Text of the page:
With today’s announcement that Dick Enberg will become the television voice of the San Diego Padres in 2010, and in the process give up his CBS announcer duties of National Football League games, it made me reflect about his great career.
Enberg is a Renaissance man within the realm of sportscasters.
I will never forget what to me is his most memorable Bronco game, “The Drive.” He agrees with my assessment, even though he has done more games with the Broncos than perhaps any other franchise. But that game is routinely listed as one of the top 25 in NFL history, and that makes it pretty special historically.
Just about every announcer has a college degree, but how many have not only a master’s but a doctorate? Dick has both, from Indiana University, after he did his undergrad work as a Central Michigan Chippewa (he always checks to see if we have any Chippewas on the roster).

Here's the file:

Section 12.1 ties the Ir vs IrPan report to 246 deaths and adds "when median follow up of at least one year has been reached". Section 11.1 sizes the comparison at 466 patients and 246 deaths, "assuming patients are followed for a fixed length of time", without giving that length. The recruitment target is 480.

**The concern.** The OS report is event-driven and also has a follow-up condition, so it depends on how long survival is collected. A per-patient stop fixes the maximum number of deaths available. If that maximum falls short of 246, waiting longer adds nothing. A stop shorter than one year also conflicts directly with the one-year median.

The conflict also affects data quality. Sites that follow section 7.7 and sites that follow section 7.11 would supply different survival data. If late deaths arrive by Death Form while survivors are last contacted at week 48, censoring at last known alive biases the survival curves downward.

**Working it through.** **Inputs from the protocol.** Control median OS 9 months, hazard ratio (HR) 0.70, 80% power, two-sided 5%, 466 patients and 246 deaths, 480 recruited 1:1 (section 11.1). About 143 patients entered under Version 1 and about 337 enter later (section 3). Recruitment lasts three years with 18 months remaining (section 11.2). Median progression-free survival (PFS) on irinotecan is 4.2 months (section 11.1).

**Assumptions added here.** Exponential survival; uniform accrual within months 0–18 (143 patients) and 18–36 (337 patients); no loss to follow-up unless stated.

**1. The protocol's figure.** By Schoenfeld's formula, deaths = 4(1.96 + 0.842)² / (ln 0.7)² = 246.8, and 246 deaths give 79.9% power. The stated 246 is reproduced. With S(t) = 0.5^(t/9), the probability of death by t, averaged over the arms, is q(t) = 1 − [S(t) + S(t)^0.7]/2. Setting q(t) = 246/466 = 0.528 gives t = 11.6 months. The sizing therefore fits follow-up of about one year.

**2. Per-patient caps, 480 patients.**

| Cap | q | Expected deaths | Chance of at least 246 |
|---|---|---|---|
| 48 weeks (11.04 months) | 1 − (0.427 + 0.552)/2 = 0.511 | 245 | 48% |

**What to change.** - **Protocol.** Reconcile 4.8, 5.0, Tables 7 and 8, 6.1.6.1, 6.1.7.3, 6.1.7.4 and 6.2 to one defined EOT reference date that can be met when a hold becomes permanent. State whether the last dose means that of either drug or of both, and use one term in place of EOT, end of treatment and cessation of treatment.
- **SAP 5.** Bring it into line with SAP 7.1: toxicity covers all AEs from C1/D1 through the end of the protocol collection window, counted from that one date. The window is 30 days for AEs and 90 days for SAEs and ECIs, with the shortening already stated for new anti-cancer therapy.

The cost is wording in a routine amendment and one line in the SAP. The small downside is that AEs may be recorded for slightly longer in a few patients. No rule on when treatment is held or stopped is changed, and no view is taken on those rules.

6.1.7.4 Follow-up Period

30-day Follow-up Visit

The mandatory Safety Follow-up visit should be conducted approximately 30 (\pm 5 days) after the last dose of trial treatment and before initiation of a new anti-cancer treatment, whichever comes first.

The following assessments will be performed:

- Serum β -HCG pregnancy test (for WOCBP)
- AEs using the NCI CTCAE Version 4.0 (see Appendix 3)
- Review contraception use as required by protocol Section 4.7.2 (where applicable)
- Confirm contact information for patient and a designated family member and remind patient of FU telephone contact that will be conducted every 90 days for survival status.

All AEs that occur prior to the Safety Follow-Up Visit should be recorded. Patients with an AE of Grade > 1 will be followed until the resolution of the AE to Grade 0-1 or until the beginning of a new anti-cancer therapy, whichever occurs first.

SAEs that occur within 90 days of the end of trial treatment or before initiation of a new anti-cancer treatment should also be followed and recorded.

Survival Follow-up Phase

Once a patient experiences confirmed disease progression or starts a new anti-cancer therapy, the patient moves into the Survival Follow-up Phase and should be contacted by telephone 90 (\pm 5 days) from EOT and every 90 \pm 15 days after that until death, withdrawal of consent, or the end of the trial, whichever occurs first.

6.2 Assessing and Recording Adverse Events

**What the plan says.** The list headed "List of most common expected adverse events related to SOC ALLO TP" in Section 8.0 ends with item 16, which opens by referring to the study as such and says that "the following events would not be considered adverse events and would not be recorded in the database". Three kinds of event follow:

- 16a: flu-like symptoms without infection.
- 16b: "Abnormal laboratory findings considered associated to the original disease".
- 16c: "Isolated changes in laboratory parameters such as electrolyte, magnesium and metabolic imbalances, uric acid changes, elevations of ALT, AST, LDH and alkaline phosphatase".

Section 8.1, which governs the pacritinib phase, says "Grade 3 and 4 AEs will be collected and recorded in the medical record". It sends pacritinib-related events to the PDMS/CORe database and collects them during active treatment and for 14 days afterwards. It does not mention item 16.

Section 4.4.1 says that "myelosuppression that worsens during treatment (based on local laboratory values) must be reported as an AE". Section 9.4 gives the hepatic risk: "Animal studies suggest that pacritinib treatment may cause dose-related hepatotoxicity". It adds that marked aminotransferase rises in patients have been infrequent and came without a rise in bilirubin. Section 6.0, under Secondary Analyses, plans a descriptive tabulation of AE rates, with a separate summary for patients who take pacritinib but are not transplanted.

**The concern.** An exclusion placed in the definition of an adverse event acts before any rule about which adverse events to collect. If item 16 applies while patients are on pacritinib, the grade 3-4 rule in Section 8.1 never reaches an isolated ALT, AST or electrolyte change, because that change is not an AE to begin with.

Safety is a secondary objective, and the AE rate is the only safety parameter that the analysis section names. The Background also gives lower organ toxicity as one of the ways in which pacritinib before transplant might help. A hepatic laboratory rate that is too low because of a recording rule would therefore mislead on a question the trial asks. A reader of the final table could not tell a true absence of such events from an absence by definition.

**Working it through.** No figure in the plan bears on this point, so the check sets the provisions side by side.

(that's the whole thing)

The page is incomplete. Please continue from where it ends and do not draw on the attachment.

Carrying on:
Back in the days when he was a college professor (a full time college professor, which most cannot claim to have ever been), he also was a baseball coach — at what is now Cal State Northridge, but which in those days still had the moniker of San Fernando Valley State College (incidentally, the Broncos once had a starting quarterback who played there, Max Choboian).
Enberg has done football, baseball, auto racing, basketball, boxing, golf, tennis, horse racing, and the Olympic Games.
I could get into the specific events, or seperate college sports from pro sports, but you get the idea.
He also has done a considerable amount of radio and has hosted game shows as well. It all started with his Indiana Hoosiers football play-by-play in 1957 and has continued until now, when he will call the action for this week’s Denver game at Kansas City and next week’s at Indianapolis — meaning he will have done three consecutive Sunday Broncos games.
Next year, Enberg will forsake the NFL for the Padres, and it is distinctly their gain. He is on a list so short, you can count it on your thumbs.
Enberg has 13 Emmys (besides an Emmy Lifetime Achievement Award), nine National Sportscaster of the Year awards and the Pro Football Hall of Fame’s Pete Rozelle Award. He is the only sportscaster in history thus far to win Emmys in three categories (broadcasting, writing and producing. And on and on.
There are thing we encounter that are low class, no class, second class……and then there is Dick Enberg class — which is all-class.
Congrats and best wishes, Dick.